Creating (And Sticking To) a Budget: Tips for Beginners

Whether you live on your own or have a family to support, the fact remains that budgeting your finances wisely is important. Exercising financial responsibility can mean the difference between maintaining a good credit score and falling into an endless cycle of debt. Spending (and saving) your money responsibly begins by creating and sticking to a budget, regardless of your current income. Unfortunately, many people don’t know what steps to take in creating a budget planner.

Begin By Analyzing Spending

The first step to creating a budget is taking a look at your current spending habits compared to the money you’re bringing in. The best way to do this is to print out your previous months’ credit card and bank statements, then categorizing your spending. This will give you an idea of how much you spend on rent/mortgage, utilities, phone, and cable, entertainment, and other common expenses each month. You might be surprised by some of the numbers.

Separate Necessities and Luxuries

Next, it’s time to see where you may be able to reasonably cut back on your spending. A good way to do this is to separate your monthly expenses into necessities versus luxuries. Anything that isn’t basic necessity falls into the category of a luxury (this includes your unlimited cell phone data plan and that 500-channel cable TV package). Necessities typically include:

  • rent/mortgage
  • utilities
  • groceries
  • car/insurance/fuel
  • credit card/loan payments

Shop Around for Better Prices

Of course, reducing your spending doesn’t have to mean making huge sacrifices in the process. Not ready to give up your 500-channel cable TV package? Consider calling your cable provider and asking if you can get a better rate, or get a quote from a competing cable service; chances are, you can knock some money off your monthly payment without having to sacrifice your favorite TV shows in the process.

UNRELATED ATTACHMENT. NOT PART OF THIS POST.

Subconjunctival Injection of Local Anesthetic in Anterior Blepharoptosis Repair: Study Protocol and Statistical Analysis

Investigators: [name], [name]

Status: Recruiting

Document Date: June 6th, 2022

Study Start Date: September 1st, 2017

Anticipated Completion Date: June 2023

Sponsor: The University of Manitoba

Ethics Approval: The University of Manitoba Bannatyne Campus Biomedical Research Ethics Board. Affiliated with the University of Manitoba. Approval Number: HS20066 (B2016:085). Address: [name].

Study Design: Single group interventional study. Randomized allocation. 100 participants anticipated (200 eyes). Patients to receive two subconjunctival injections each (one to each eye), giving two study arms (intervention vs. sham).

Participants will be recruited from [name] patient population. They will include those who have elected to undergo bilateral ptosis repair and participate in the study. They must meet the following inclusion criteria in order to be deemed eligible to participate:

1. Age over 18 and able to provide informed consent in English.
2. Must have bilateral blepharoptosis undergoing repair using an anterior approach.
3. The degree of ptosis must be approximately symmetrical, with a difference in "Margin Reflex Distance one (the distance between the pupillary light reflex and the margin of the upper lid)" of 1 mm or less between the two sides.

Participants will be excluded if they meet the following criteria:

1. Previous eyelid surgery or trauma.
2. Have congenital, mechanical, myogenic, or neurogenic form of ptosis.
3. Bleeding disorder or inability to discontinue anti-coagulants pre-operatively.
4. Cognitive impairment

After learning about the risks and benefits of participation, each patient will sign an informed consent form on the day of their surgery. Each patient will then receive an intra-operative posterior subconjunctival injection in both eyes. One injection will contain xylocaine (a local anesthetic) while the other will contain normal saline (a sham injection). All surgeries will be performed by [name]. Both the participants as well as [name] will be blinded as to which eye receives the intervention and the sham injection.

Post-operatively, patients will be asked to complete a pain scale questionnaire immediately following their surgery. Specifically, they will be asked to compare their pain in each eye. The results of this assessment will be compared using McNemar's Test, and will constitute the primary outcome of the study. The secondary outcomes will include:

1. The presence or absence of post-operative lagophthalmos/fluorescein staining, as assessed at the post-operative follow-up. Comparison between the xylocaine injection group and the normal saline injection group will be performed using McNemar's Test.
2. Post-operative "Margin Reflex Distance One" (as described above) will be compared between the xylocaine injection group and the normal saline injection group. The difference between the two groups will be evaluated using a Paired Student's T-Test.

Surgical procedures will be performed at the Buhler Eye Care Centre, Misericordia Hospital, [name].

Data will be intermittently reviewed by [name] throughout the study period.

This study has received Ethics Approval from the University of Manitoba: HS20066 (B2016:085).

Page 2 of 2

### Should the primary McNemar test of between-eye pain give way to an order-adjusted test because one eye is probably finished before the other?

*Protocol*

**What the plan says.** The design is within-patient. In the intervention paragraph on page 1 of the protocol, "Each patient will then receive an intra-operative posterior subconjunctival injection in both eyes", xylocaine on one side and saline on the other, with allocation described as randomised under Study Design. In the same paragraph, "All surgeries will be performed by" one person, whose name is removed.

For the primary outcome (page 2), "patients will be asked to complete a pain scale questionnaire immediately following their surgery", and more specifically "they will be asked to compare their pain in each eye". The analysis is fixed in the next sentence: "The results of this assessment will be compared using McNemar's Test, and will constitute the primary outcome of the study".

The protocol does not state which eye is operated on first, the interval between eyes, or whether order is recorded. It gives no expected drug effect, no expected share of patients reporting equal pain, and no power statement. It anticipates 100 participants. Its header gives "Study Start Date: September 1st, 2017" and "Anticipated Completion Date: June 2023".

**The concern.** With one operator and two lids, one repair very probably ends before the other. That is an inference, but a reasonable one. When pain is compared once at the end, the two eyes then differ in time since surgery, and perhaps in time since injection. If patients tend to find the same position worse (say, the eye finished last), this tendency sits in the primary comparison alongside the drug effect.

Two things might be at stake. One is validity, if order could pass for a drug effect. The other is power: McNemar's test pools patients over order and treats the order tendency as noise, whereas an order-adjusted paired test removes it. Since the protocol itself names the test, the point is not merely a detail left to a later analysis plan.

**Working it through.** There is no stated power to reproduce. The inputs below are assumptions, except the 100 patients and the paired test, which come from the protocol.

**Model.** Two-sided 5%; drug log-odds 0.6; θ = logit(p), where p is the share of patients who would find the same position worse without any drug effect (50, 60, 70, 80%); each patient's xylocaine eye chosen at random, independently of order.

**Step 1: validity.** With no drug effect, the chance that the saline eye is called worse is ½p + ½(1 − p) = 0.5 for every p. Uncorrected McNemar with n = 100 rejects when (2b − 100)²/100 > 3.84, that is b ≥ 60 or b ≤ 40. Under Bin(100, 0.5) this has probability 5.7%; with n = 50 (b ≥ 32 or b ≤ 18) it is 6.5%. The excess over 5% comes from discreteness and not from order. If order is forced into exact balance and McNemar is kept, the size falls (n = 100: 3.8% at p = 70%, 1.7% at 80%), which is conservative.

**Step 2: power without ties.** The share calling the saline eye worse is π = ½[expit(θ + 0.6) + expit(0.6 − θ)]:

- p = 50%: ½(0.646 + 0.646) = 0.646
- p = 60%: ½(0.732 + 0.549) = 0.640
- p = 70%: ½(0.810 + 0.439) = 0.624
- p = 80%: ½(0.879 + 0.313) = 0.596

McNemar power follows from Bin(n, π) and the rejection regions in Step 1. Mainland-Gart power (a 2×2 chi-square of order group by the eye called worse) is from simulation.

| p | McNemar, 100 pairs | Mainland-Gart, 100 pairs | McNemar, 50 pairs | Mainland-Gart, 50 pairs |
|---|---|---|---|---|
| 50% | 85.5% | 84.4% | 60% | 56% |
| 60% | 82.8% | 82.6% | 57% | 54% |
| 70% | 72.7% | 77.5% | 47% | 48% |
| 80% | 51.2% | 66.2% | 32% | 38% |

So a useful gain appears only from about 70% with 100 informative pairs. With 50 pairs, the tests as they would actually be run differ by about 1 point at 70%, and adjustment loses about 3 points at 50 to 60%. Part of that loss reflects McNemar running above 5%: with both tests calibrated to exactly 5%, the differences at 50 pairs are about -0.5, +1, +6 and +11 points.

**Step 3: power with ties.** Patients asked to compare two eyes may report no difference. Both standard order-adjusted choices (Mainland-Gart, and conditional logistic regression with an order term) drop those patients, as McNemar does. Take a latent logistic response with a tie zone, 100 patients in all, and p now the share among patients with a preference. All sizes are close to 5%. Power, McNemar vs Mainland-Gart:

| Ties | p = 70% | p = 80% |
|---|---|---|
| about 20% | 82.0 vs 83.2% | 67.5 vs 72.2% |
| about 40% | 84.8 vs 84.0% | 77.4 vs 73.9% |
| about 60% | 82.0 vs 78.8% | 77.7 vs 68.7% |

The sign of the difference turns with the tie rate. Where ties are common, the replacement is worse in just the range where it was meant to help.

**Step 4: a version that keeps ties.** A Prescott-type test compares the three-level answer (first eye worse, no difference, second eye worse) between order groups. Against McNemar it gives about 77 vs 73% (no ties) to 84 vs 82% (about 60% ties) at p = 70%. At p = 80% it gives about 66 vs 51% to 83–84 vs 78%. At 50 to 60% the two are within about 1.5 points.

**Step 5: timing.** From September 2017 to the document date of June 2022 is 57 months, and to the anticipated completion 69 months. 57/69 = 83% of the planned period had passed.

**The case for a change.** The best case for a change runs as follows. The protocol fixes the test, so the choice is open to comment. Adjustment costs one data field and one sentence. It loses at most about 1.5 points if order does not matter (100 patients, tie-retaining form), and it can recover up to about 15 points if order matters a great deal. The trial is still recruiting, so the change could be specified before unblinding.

The same goes for other services that don’t have a fixed price; see about shopping around for a lower car insurance rate, or begin clipping coupons to save on your weekly grocery visits (and find a grocery store near you that doubles coupons).

Give Yourself a Cash Allowance

One of the most common areas where people overspend is in their day-to-day purchases, such as that morning cup of coffee or those spontaneous shopping sprees. You can better control your personal spending by giving yourself a weekly cash allowance.

At the beginning of each week, withdraw your set spending amount from your ATM. Then, use that cash throughout the week to make your personal purchases. When you pay in cash rather than with a credit/bank card, you’ll be more conscious of the money you’re spending and will make wiser decisions as a result.

Set Up Automatic Transfers

If you’re looking to build up your savings or retirement account, make it effortless by setting up automatic scheduled transfers from your checking account. For example, you may set up a transfer of $50 from your checking to your savings account every two weeks. It may not seem like much, but that’ll add up to an extra $1,200 in your savings account over the course of a year. Because the transfer is made automatically, you don’t even get the chance to miss the money.

Build an Emergency Fund

Finally, with the extra cash you have on hand each month, spend and save wisely. If you have high-interest debts to pay off, work on those. However, you should also make an effort to set up an emergency fund with at least three months’ worth of money.

By following these budget planning tips, you’ll be well on your way to a better financial future.